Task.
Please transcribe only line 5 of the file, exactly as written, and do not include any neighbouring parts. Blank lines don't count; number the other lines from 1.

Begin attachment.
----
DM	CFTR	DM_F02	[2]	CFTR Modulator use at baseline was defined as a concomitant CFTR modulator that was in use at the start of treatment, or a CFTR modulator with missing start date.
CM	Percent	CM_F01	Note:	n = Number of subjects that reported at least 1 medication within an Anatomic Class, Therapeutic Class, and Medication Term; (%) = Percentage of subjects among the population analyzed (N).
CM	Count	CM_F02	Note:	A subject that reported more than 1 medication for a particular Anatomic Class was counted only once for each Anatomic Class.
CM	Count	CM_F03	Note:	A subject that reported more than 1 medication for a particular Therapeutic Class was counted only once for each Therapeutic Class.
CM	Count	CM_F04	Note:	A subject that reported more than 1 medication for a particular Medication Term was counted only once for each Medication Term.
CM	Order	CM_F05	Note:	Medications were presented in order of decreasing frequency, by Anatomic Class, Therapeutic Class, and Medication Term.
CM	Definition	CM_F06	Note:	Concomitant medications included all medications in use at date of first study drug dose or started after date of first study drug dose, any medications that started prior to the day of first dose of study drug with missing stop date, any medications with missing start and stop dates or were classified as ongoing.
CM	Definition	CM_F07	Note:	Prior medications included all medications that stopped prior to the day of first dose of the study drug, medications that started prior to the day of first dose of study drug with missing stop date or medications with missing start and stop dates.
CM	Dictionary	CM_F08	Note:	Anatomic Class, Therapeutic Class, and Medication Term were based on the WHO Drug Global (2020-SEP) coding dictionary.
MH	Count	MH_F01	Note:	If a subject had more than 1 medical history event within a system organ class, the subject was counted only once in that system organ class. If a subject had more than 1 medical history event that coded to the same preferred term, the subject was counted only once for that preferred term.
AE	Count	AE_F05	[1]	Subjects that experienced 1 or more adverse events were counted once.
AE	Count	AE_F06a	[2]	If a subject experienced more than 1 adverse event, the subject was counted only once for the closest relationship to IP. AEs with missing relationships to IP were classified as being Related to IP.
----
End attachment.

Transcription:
CM	Count	CM_F04	Note:	A subject that reported more than 1 medication for a particular Medication Term was counted only once for each Medication Term.